Dow Chemical Co. and DuPont Co. are in advanced talks to merge, in a tie-up that would cap off the strongest year ever for takeovers and come amid a surge of deal activity in the agriculture industry.
The chemical giants, which each has a market capitalization of about $60 billion, could announce a merger in coming days, people familiar with the matter said. It would be followed by a three-way breakup of the combined company, they said, a common approach to mergers and acquisitions of late.
Chief Executive Andrew Liveris is expected to be executive chairman of the new company, with DuPont
Chief Executive Edward Breen keeping that title. A deal has not yet been inked and the talks could fall apart, the people cautioned.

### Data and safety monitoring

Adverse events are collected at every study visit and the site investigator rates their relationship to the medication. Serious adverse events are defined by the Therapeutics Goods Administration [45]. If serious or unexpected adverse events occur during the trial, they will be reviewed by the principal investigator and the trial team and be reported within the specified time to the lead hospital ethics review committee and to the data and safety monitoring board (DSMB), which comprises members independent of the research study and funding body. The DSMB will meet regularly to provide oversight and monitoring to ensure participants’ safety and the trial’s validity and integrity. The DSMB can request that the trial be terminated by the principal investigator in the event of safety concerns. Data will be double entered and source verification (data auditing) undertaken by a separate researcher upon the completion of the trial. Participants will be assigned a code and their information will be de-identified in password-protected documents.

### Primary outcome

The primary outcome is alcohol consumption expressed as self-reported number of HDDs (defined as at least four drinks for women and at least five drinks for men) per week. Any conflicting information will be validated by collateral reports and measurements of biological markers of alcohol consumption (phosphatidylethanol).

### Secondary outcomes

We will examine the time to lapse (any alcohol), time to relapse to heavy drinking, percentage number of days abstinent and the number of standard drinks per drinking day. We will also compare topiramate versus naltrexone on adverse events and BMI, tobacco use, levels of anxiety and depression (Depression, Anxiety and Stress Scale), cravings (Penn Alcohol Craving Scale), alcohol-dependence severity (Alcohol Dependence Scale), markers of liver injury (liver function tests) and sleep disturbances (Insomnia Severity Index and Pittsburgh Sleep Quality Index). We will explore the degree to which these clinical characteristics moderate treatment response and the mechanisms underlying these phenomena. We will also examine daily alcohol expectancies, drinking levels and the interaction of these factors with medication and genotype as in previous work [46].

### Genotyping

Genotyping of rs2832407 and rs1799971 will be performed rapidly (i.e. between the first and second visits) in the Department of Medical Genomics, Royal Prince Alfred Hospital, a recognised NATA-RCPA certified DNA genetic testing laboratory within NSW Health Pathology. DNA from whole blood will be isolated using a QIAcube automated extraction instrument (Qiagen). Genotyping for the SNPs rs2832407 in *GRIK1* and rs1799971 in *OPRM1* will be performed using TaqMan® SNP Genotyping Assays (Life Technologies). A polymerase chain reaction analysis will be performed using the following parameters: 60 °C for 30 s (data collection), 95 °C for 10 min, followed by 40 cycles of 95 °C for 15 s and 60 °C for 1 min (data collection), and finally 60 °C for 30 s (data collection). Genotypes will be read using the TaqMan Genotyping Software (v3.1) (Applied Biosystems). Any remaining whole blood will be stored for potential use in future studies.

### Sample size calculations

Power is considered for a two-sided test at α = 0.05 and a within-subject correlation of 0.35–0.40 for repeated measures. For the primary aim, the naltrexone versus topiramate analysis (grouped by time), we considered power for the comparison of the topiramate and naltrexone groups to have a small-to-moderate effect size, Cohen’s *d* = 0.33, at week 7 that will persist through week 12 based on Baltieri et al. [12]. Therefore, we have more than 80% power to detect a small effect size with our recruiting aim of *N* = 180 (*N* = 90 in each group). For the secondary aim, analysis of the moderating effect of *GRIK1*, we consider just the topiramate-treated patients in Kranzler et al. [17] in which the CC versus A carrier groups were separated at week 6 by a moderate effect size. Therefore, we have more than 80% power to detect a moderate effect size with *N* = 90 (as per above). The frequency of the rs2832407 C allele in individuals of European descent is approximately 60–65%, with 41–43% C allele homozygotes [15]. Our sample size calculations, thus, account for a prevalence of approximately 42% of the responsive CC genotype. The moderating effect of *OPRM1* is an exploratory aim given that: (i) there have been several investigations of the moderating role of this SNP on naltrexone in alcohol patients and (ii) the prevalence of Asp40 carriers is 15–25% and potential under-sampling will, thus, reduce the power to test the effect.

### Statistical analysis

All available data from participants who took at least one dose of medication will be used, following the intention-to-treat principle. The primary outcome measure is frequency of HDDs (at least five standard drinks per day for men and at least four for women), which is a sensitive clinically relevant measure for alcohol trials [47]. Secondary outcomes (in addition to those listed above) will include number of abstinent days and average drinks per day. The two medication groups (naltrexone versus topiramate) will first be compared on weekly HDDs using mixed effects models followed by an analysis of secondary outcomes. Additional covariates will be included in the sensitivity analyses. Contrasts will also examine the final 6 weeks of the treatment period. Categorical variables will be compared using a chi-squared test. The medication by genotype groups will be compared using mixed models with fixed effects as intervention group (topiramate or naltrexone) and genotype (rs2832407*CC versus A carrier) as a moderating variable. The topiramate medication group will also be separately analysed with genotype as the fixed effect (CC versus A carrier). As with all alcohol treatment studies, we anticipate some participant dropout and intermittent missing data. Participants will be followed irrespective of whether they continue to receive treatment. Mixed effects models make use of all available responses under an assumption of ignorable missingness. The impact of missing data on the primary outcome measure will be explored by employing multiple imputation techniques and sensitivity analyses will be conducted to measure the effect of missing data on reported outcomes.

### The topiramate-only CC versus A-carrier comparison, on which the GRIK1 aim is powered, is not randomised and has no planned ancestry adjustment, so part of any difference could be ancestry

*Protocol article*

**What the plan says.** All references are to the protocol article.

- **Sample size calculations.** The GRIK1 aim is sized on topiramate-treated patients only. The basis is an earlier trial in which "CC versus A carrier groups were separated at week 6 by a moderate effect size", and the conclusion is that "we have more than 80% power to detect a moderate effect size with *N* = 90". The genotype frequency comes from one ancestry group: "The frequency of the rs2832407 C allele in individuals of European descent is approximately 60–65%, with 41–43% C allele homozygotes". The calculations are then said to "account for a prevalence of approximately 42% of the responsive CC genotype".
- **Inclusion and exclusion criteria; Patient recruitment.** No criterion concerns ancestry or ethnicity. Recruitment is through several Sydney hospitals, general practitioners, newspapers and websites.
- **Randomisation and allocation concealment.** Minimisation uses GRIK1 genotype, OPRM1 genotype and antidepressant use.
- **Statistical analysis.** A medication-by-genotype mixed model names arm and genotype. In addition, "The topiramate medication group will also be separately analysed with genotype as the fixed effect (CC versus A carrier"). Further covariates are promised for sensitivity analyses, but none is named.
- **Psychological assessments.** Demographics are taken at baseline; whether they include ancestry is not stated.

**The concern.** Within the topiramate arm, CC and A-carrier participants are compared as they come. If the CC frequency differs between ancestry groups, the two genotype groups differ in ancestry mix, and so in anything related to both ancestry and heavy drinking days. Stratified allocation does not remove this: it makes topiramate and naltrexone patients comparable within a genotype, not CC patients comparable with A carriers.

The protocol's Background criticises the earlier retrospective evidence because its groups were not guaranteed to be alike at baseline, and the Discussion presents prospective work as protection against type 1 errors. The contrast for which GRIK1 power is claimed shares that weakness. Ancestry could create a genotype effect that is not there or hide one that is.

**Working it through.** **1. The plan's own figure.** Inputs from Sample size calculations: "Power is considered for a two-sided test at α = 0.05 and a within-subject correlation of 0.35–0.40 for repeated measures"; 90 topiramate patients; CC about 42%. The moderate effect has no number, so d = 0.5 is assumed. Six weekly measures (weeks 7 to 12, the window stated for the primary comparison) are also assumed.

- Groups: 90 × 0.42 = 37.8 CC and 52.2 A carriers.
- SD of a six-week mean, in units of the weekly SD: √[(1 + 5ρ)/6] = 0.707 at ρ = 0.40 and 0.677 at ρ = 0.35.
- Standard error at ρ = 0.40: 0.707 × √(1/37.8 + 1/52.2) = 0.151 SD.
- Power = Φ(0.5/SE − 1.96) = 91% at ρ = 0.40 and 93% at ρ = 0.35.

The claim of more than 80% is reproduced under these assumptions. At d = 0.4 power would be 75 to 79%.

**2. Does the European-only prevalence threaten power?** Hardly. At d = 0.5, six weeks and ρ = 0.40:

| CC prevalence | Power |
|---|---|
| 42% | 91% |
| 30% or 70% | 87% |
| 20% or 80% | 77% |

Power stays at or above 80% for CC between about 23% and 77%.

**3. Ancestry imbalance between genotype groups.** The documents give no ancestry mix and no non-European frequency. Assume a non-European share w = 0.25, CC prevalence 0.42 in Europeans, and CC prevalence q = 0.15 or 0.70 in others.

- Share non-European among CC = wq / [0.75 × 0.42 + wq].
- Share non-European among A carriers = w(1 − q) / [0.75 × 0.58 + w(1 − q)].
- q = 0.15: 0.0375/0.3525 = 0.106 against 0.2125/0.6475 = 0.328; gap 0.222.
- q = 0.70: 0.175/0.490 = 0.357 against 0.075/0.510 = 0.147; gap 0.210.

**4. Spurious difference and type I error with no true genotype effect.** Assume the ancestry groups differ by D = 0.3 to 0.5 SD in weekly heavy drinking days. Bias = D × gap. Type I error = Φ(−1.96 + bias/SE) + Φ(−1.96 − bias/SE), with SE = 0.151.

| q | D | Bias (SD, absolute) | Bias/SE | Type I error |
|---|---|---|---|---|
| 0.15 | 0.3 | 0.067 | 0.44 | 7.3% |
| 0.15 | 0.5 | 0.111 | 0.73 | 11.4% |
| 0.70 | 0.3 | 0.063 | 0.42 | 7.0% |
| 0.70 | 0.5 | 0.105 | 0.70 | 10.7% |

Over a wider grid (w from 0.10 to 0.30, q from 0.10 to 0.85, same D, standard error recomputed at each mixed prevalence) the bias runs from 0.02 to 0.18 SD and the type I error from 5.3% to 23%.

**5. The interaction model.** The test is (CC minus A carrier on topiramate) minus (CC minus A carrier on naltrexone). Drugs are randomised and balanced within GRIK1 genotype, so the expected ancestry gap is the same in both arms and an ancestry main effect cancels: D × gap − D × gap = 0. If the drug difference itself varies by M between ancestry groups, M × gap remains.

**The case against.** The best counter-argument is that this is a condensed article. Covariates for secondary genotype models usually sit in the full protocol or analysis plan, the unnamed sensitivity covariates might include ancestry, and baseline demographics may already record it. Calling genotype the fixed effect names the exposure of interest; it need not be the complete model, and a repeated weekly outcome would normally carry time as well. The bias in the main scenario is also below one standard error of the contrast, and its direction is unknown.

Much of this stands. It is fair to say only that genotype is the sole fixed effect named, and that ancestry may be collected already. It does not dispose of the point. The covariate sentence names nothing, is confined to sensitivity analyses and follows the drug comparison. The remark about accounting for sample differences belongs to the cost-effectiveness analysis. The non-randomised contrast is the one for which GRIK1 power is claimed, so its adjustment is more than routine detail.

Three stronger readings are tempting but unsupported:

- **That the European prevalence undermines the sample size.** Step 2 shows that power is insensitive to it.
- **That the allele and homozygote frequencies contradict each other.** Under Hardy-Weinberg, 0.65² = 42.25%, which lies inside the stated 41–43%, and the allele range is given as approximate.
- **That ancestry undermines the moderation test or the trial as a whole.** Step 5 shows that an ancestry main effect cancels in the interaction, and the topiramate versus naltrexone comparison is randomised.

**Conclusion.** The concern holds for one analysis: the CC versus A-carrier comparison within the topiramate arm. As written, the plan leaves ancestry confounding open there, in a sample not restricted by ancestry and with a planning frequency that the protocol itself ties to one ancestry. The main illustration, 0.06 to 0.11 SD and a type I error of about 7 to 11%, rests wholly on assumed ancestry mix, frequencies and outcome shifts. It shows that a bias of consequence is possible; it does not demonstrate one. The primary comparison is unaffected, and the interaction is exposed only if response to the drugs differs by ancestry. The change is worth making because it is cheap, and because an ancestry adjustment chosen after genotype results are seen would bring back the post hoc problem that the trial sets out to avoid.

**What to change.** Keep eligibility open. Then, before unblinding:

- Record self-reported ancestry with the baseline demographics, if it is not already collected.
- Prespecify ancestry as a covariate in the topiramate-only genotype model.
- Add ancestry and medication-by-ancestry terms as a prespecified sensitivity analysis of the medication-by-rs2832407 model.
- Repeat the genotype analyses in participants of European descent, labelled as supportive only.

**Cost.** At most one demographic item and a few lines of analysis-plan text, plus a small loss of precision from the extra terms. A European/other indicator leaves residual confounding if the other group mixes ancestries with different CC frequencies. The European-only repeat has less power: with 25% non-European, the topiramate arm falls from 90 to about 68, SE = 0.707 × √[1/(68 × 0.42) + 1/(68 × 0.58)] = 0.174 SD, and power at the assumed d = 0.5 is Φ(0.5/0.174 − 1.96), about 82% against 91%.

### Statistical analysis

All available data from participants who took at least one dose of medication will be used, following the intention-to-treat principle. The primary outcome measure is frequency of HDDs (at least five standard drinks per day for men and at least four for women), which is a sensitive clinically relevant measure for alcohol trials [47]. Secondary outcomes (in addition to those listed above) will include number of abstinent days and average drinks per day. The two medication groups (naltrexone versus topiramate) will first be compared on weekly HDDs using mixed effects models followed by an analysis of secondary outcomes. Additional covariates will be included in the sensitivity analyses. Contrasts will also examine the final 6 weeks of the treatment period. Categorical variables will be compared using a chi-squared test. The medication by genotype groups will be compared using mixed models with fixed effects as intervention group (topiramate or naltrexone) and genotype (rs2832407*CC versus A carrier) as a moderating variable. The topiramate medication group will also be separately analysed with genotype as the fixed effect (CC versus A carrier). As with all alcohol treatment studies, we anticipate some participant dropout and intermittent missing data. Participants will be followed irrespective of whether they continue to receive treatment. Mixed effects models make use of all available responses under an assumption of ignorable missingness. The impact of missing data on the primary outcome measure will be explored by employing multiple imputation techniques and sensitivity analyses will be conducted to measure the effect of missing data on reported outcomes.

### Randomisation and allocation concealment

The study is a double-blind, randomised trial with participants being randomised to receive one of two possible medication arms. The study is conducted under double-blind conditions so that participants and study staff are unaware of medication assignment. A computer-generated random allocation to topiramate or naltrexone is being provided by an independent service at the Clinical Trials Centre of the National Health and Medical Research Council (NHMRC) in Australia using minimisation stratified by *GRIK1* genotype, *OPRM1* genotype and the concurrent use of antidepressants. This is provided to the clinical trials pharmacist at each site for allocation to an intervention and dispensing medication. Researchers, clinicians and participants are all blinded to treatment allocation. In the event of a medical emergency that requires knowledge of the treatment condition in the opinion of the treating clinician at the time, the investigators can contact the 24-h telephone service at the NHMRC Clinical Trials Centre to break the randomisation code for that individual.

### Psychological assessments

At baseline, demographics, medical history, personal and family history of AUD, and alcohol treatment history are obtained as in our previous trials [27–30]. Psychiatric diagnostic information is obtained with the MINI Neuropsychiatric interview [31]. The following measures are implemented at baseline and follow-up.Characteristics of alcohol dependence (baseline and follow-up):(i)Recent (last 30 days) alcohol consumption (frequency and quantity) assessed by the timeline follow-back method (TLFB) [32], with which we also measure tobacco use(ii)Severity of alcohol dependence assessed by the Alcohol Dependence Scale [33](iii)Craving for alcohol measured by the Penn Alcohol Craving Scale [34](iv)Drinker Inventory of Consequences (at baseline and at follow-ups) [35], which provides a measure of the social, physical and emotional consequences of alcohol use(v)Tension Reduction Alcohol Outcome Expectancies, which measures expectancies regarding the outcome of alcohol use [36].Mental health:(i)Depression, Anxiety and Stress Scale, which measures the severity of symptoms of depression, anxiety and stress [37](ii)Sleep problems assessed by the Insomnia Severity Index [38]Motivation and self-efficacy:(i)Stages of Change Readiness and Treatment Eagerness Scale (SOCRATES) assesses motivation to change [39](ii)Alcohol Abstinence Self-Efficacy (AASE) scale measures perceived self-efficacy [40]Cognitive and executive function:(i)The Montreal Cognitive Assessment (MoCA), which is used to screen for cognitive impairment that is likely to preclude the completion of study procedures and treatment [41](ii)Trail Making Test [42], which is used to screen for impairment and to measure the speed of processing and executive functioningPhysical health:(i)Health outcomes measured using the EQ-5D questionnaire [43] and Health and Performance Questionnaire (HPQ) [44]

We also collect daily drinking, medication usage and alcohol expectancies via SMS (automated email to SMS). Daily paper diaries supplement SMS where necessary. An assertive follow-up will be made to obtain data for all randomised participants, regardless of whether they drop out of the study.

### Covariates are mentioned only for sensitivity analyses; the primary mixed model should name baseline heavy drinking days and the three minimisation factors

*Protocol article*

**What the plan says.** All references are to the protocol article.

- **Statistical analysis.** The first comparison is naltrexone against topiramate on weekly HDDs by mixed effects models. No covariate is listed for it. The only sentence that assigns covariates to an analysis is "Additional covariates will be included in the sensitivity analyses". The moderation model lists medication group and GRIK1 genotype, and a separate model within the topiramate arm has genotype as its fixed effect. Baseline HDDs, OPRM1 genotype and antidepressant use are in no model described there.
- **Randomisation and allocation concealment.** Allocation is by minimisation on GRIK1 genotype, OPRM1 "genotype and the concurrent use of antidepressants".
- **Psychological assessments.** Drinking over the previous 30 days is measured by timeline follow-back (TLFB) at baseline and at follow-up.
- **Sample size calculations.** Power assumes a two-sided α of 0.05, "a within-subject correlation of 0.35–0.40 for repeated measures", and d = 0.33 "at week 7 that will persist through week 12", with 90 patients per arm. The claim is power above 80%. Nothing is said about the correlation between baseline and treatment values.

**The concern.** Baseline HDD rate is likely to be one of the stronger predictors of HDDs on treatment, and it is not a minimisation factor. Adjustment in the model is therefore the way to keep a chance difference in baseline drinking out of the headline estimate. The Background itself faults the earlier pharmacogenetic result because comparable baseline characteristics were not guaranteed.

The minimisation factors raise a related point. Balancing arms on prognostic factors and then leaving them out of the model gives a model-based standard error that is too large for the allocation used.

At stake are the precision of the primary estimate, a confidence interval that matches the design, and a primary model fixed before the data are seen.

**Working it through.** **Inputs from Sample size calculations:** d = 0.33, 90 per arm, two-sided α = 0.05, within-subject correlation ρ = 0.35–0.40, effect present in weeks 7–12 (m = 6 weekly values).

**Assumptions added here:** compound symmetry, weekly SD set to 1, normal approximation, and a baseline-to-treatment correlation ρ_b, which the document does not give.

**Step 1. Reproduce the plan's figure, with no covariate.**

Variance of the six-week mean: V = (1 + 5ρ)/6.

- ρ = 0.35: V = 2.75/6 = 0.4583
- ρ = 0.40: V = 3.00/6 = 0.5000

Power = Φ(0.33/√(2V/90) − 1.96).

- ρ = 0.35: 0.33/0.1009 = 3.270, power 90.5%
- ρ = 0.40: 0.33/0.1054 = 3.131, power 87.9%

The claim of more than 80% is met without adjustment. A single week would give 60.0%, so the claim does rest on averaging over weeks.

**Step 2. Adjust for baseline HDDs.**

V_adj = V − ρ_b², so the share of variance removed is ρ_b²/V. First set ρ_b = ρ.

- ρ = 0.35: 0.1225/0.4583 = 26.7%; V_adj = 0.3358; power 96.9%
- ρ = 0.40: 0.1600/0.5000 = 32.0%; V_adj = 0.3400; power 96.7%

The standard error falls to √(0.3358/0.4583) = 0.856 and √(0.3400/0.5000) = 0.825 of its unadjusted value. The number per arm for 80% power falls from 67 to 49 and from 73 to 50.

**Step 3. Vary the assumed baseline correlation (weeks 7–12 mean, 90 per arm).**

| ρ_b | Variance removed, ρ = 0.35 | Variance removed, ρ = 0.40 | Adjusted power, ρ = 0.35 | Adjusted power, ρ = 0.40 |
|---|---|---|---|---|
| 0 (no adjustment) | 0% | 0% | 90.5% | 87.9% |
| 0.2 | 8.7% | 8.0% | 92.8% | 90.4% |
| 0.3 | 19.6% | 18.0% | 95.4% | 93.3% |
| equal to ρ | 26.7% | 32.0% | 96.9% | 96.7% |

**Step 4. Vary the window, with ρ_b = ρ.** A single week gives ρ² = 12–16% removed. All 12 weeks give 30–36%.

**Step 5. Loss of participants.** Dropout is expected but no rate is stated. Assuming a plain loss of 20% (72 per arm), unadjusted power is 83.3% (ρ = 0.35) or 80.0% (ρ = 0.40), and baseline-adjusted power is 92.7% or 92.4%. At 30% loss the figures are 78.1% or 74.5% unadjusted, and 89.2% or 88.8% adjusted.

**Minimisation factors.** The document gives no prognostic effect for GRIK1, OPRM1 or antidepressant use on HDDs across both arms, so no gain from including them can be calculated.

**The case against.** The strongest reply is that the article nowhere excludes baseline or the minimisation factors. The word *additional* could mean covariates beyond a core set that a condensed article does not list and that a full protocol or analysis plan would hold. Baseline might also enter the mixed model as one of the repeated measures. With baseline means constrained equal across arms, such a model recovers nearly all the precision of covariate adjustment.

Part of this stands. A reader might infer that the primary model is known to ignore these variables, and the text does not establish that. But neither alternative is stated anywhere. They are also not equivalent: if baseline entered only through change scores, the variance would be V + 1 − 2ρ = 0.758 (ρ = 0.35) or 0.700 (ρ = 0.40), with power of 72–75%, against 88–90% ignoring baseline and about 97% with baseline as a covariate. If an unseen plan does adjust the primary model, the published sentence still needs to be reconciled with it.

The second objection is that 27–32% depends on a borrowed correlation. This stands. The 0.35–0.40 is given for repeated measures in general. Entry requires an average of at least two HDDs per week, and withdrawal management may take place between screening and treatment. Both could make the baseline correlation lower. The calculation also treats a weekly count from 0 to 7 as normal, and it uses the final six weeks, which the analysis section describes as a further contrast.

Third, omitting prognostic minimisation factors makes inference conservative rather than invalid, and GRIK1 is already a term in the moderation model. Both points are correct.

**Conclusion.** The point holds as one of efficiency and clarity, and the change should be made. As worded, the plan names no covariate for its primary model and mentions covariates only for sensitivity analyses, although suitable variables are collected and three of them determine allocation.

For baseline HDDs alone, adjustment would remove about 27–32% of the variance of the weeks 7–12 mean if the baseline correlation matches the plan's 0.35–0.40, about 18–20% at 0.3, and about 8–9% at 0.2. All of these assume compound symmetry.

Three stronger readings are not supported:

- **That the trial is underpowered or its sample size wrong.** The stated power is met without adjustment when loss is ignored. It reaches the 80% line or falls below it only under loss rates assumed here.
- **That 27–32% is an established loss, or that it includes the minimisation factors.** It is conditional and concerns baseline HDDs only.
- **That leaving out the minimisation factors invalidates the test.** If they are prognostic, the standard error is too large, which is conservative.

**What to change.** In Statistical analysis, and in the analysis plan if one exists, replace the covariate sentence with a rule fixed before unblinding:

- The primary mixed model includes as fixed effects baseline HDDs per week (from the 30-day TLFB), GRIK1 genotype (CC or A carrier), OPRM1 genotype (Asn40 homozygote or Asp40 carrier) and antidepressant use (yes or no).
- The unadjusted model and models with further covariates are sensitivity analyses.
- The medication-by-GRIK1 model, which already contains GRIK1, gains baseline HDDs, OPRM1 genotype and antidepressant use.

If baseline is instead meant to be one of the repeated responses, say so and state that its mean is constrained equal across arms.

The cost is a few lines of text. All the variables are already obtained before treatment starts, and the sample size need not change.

Should it come to fruition, a combination of the centuries-old companies would be one of the biggest in a year marked by big deals. So far, companies have struck some $4.35 trillion of takeovers in 2015, in recent days eclipsing 2007 as the top year on record for deals, according to Dealogic.
It would create a giant with more than $90 billion in combined sales and strong positions in everything from plastics to industrial chemicals and agriculture.
An expanded version of this report appears at WSJ.com.